Hermeneutics can be split into polar points of questioning and interpretation, regarded as the hermeneutics of faith and suspicion. Itao respectively defines these as “the hermeneutics that demystifies and reduces any form of illusions that cloud over the real meanings of symbols; on the other, there is the hermeneutics that seeks to recover and restore the real meanings of symbols.”

We can use this framework on hermeneutics of suspicion in relation to the message of dystopian mid-90’s D&B. Another authority on hermeneutics, Josselson, quotes that “the researcher must decode (experience in society) using some hypothesized codebook – or create one.” (2004). In this way, producers of underground EDM utilise hermeneutics within their “codebook” of musical language as “all hermeneutics (are) an effort to interpret to a deeper apprehension of the world of the people under study”, in which case the producer/DJ’s audience are the subject of study here.

Professor Ruthellin Josselson also relates how “Taking people at their word through the hermeneutics of faith(restoration) produces a rich field for potential interpretive work, both in terms of personal and social meanings.” If the audience utilises the hermeneutics of faith in regards to the DJ/producer’s message or symbology, we can see how underground EDM can give its listeners a sense of identity in how it attempts to interpret location through sound.

10. Moving Back to the Centre – The Hermeneutics of Faith.

Hermeneutics of faith in underground EDM are utilised to bring the listener back to the centre, or the collective, after hermeneutics of suspicion expose the listener to their unspoken fears. EDM journalist Chris Christodoulou’s discussion on ‘uncanny bass’ (2011) relates how “A derelict and dehumanised cityscape is suggested by the use of abstracted, un-naturalistic sounds, sinister chords and indecipherable distress calls; humans and other forms of natural life no longer seem to inhabit this space or are menacingly hidden from view.”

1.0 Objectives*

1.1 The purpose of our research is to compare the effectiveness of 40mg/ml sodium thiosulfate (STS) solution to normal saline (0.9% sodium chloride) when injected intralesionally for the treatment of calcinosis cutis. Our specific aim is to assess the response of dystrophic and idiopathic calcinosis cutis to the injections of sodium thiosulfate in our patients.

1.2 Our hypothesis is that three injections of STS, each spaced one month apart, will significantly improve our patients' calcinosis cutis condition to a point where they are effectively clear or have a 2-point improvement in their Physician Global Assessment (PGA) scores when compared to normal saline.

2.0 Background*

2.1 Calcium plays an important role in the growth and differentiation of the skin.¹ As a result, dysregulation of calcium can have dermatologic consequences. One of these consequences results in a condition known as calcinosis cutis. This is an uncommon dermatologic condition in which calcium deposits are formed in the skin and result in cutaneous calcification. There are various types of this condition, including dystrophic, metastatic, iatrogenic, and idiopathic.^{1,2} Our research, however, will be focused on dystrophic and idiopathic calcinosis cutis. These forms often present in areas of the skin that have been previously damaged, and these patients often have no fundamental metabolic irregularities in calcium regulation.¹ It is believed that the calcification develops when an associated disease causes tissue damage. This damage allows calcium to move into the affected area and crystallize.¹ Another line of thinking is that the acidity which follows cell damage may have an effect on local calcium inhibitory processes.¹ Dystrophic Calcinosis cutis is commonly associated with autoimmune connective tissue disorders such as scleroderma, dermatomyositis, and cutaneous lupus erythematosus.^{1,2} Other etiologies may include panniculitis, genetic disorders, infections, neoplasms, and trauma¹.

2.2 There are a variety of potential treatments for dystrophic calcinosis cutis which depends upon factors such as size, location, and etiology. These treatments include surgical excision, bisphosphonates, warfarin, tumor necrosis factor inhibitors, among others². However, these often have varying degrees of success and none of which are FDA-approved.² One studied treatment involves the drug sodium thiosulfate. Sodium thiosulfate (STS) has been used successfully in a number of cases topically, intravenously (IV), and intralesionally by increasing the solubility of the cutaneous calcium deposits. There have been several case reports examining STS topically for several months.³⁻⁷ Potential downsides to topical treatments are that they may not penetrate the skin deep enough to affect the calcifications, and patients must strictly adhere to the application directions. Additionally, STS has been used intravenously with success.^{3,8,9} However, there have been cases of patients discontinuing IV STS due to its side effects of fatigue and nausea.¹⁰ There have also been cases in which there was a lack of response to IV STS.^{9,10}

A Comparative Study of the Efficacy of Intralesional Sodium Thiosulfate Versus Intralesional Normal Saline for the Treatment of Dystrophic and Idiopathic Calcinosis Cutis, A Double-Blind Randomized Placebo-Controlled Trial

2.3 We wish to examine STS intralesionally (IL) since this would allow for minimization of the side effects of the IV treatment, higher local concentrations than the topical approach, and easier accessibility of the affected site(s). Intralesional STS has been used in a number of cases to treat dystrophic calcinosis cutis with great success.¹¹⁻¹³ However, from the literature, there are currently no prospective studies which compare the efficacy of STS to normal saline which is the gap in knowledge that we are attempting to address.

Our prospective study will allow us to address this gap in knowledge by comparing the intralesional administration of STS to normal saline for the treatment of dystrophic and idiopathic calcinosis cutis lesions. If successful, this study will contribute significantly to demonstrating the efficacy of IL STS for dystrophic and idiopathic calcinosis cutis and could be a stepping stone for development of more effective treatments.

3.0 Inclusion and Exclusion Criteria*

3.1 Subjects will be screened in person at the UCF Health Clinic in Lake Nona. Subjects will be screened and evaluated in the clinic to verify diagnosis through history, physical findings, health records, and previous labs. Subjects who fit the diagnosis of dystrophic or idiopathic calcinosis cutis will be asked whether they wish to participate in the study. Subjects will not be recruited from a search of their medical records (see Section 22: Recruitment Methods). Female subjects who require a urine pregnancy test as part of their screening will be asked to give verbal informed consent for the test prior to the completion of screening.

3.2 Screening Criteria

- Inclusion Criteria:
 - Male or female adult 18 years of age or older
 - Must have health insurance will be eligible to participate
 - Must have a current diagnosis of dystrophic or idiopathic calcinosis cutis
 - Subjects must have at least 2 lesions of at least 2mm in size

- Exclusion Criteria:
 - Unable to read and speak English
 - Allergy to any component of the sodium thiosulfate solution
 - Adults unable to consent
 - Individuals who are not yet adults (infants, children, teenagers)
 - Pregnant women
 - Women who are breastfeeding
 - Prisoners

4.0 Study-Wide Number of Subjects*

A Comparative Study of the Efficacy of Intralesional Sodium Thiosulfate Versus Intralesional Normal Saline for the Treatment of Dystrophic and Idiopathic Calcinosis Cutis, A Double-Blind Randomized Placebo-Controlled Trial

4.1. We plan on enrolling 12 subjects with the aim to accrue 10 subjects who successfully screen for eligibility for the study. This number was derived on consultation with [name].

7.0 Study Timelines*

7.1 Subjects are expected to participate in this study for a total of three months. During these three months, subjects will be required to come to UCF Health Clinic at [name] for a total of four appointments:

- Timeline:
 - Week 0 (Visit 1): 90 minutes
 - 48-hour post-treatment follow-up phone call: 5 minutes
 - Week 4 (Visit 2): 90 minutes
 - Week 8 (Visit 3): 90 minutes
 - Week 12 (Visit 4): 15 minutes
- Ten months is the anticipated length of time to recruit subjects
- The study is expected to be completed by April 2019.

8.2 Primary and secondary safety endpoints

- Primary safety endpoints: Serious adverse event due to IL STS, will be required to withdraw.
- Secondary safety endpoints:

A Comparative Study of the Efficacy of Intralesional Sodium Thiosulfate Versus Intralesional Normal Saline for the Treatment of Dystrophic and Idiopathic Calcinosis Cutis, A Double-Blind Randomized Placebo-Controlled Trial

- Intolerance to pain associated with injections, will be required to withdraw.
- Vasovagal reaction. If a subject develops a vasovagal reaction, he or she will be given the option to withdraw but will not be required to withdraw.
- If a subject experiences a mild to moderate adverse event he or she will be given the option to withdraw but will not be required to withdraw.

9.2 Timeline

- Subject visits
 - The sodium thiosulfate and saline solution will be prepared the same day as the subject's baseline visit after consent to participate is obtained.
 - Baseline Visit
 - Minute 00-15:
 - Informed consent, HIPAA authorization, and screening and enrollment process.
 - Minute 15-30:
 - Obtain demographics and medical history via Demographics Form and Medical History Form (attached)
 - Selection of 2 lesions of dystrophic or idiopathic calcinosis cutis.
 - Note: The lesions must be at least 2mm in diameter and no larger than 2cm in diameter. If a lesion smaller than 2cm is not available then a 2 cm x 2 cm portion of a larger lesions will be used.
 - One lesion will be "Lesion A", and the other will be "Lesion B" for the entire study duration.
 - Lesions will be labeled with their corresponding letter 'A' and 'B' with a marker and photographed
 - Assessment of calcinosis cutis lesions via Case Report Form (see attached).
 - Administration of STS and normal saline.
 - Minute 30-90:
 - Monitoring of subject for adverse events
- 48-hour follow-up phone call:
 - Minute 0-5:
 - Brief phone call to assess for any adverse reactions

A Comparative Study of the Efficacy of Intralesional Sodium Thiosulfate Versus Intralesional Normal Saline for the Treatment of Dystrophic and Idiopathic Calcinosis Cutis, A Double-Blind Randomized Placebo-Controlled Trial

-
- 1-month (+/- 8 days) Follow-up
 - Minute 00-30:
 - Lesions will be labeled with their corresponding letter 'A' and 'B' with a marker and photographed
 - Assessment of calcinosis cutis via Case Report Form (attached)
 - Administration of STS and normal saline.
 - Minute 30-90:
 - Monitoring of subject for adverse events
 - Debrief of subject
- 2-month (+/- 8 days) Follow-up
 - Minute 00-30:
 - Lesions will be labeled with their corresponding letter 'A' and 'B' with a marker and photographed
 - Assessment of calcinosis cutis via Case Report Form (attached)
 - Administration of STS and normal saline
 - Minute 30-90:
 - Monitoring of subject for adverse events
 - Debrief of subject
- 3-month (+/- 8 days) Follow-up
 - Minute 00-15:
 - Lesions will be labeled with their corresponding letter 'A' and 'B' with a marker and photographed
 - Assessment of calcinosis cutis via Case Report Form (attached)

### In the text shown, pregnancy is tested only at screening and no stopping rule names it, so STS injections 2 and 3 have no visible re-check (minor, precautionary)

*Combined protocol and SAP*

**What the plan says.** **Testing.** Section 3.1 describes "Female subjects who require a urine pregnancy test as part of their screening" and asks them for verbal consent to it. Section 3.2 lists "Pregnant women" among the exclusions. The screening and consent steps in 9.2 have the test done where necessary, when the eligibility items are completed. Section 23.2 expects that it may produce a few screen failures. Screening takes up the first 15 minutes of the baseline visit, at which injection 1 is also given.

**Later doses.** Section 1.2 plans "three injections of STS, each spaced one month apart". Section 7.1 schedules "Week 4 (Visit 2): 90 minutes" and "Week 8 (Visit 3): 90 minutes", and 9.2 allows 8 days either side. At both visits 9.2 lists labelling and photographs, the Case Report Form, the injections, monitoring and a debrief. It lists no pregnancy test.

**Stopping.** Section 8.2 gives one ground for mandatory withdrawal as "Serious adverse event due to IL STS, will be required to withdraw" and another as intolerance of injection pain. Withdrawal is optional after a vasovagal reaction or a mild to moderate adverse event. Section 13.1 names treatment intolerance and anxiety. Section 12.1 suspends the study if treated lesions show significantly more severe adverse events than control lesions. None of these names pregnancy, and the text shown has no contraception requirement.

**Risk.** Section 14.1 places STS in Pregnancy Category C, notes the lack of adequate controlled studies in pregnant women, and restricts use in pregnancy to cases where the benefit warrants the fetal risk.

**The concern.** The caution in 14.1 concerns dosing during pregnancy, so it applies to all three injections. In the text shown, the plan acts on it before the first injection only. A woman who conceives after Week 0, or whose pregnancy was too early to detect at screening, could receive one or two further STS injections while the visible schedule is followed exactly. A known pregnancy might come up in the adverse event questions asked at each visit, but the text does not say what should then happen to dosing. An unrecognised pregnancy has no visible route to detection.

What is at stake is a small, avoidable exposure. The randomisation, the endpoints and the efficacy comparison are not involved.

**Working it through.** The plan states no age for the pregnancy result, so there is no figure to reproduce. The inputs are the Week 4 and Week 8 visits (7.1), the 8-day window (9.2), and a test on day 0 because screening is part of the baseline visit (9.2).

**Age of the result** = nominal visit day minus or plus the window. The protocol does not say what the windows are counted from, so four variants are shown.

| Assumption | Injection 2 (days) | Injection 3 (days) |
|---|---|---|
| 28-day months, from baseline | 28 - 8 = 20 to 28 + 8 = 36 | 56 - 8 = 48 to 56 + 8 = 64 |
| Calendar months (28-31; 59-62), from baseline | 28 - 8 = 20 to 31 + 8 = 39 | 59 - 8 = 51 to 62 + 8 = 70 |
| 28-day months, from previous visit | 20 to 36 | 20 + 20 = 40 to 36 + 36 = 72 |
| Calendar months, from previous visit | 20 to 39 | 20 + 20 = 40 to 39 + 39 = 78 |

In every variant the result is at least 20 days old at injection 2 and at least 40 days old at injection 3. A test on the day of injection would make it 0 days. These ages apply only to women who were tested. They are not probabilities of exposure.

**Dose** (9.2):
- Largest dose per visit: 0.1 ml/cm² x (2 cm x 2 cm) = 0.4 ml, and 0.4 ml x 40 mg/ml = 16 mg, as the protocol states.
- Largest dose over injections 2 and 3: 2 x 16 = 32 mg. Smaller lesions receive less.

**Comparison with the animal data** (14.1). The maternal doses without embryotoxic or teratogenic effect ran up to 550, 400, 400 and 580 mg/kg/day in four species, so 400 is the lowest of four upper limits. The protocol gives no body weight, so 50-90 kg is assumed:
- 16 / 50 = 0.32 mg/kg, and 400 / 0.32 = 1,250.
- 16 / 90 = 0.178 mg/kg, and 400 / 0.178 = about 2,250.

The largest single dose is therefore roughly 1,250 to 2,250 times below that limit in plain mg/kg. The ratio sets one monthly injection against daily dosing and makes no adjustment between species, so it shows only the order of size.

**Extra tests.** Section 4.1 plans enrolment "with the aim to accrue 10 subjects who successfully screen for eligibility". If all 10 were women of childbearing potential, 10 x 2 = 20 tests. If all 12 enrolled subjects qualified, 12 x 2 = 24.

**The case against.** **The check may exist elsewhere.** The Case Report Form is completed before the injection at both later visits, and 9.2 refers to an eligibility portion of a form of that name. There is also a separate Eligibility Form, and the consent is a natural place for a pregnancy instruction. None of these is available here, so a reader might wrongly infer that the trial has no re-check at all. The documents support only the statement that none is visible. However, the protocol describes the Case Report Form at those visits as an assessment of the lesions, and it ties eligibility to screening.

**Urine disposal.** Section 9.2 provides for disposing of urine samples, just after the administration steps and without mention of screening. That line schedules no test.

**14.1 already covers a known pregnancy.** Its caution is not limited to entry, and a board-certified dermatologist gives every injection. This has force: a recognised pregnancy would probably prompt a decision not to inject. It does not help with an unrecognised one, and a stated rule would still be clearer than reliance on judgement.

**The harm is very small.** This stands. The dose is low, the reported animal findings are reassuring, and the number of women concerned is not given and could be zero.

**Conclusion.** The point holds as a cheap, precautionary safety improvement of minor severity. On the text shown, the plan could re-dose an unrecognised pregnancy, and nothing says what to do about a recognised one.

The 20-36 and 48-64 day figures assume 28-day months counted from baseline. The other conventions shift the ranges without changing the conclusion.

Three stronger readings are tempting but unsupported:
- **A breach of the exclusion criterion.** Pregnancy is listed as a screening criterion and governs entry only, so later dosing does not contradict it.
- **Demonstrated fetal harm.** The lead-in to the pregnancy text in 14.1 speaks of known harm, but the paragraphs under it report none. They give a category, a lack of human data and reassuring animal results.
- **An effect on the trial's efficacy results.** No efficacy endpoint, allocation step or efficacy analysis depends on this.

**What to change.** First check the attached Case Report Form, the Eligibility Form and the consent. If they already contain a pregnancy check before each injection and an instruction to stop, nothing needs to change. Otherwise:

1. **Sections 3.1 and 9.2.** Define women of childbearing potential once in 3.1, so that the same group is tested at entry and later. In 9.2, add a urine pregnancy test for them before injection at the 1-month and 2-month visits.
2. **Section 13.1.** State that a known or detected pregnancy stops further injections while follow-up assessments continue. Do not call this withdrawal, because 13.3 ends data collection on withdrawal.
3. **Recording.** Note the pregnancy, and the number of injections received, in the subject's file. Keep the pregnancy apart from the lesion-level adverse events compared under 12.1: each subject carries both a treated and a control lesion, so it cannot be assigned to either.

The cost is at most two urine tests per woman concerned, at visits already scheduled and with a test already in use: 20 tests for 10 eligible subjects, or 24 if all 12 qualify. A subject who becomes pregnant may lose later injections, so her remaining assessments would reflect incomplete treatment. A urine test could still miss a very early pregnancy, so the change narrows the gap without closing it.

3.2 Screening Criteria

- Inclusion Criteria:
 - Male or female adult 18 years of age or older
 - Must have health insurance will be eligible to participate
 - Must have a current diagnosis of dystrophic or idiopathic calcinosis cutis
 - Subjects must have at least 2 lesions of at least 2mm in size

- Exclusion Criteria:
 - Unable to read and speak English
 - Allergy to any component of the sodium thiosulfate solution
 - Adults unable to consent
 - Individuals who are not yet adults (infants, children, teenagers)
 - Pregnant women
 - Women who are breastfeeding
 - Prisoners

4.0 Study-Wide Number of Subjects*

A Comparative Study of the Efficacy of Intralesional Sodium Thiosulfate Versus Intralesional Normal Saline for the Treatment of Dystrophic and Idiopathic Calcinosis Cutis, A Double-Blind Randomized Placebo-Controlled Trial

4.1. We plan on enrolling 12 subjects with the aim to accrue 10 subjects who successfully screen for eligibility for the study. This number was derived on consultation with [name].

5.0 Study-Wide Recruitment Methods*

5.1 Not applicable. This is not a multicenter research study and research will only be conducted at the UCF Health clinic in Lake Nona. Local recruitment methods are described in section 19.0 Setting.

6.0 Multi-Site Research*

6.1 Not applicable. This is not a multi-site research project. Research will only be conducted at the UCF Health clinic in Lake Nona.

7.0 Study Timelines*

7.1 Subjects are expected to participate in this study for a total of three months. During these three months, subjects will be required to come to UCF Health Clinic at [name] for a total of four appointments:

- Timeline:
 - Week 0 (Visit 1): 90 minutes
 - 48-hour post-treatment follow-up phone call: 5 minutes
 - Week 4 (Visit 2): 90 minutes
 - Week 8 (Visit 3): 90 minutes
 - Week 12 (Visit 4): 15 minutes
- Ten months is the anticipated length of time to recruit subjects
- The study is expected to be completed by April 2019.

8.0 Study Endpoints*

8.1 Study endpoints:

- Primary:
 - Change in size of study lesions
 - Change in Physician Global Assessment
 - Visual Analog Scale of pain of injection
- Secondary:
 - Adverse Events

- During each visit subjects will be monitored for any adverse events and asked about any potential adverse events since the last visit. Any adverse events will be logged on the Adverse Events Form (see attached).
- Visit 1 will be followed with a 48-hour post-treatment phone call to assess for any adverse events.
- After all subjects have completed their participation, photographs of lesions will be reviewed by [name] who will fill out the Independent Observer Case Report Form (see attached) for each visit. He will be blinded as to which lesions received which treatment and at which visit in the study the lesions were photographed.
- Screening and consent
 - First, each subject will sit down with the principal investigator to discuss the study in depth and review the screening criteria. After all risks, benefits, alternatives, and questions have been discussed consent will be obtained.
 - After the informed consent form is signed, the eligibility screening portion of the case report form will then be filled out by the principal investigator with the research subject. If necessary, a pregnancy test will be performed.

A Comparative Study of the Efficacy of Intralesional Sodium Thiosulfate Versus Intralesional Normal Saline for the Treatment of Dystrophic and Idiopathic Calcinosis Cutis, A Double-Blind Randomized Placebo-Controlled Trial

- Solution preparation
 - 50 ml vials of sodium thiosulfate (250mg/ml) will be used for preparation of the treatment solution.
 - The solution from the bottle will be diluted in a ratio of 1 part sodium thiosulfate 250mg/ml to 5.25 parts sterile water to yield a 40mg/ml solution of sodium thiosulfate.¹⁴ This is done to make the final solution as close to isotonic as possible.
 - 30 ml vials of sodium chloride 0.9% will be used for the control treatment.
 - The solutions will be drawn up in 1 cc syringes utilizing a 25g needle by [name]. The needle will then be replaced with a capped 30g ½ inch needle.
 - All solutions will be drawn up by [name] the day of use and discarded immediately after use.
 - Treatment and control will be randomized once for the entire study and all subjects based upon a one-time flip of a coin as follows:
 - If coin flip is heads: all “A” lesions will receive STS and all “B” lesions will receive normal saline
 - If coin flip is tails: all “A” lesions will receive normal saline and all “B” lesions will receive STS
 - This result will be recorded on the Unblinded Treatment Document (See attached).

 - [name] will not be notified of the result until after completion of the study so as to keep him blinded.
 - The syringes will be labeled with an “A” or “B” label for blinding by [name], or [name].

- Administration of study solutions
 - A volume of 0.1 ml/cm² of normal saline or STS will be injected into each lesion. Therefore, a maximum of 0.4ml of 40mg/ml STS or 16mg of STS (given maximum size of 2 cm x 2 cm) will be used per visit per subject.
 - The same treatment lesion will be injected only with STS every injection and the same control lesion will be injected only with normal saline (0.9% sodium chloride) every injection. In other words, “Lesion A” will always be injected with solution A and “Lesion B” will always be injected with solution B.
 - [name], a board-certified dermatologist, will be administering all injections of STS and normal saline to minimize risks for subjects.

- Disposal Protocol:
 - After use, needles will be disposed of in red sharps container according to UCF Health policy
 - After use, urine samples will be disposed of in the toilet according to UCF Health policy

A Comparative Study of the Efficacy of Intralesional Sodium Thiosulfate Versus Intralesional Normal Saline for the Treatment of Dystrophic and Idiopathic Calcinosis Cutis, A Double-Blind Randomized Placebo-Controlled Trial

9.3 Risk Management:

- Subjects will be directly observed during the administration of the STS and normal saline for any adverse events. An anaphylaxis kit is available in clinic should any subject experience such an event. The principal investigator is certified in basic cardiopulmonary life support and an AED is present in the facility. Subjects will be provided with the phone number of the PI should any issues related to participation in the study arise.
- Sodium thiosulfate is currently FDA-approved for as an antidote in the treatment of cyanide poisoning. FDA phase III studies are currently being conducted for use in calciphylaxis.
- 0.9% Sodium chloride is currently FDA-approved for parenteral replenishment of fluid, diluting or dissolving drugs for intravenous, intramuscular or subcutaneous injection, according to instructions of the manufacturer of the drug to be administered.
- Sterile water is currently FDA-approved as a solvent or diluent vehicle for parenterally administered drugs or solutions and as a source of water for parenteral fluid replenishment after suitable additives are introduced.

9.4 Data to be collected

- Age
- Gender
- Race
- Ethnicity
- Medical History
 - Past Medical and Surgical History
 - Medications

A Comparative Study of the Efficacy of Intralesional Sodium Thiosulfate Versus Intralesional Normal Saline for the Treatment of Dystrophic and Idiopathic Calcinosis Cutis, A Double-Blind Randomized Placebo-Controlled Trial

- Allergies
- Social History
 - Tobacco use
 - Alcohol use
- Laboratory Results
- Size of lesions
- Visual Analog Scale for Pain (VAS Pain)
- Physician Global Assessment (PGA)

This interpretation is on the pole of hermeneutical suspicion, but the majority of Christodoulou’s paper suggests that this process is one that is used to restore bass music as a form of maternal symbol. He theorises that “the unstable conditions and frenetic pace of change of urban life seem to facilitate an intensified desire for bass-heavy music that stimulates primal memories of the rhythm of the mother’s womb and the sound of her heartbeat.” This is the hermeneutics of faith, which seeks to restore symbolic value to language.

This movement back to the centre, or to the collective, is the ultimate destination in regards to location in underground EDM. Herman Hesse’s Steppenwolf (1929) beautifully describes a poignant moment where the central protagonist, Harry Haller, comes back to the centre, and location is one that is transcribed as being a part of a single organism at an “underground” (I say underground here in that it was a non-commercial event run by artists) ball dance.

All of the other (people) who were dancing in the same room and the same dance

and to the same music, and whose radiant faces floated past me like fantastic

flowers, belonged to me, and I to them. (Hesse 1929, p.198)

This is an experience many others have encountered with not just underground EDM, but all forms of dance music. Hopefully, this paper has conveyed the culture of underground EDM as potentially being a system of languages and interpretation based on common ground, for the higher purpose of unifying local communities in symbiosis with their environment.


Chapman, D 2003, ‘Hermeneutics of Suspicion: Paranoia and the Technological Sublime in Drum and Bass Music’, ECHO: a music-centered journal, vol.5, no.2, pp 2-18, viewed 21 April 2012, from <www.echo.ucla.edu/voume5-issue2/chapman/chapman.pdf>

Christodoulou, C 2011, ‘Rumble in the Jungle: City, Place and Uncanny Bass’, Dancecult: Journal of Electronic Dance Music Culture, vol.3, no.1, pp 44-63, viewed 20 April 2012, from <http://dj.dancecult.net/index.php/journal/article/viewFile/84/128>

Cottle, S 2006, ‘Mediatized Rituals: Beyond Manufacturing Consent’, Media Culture and Society, vol.28, no.3, pp 411-432.

Hesse, H 1963, Steppenwolf, Penguin, Random House, London.

Itao, A.D 2010, ‘Paul Ricoeur’s Hermeneutics of Symbols: A Critical Dialectic of Suspicion and Faith’, Kritite: An Online Journal of Philosophy, vol.4, no.2, viewed 24 April 2012, from http://www.kritike.org/journal/issue_8/itao_december2010.pdf

Josselson, R 2004, ‘The Hermeneutics of Faith and the Hermeneutics of Suspicion’, Narrative Inquiry, vol.14, no.1, pp 1-28.

Montano, E 2009, ‘DJ Culture in the Commercial Sydney Dance Music Scene.’, Dancecult: Journal of Electronic Dance Music Culture, vol. no.1, pp 81-93, viewed 25 March 2012, from <http://dj.dancecult.net/index.php/journal/article/viewFile/3/6&gt;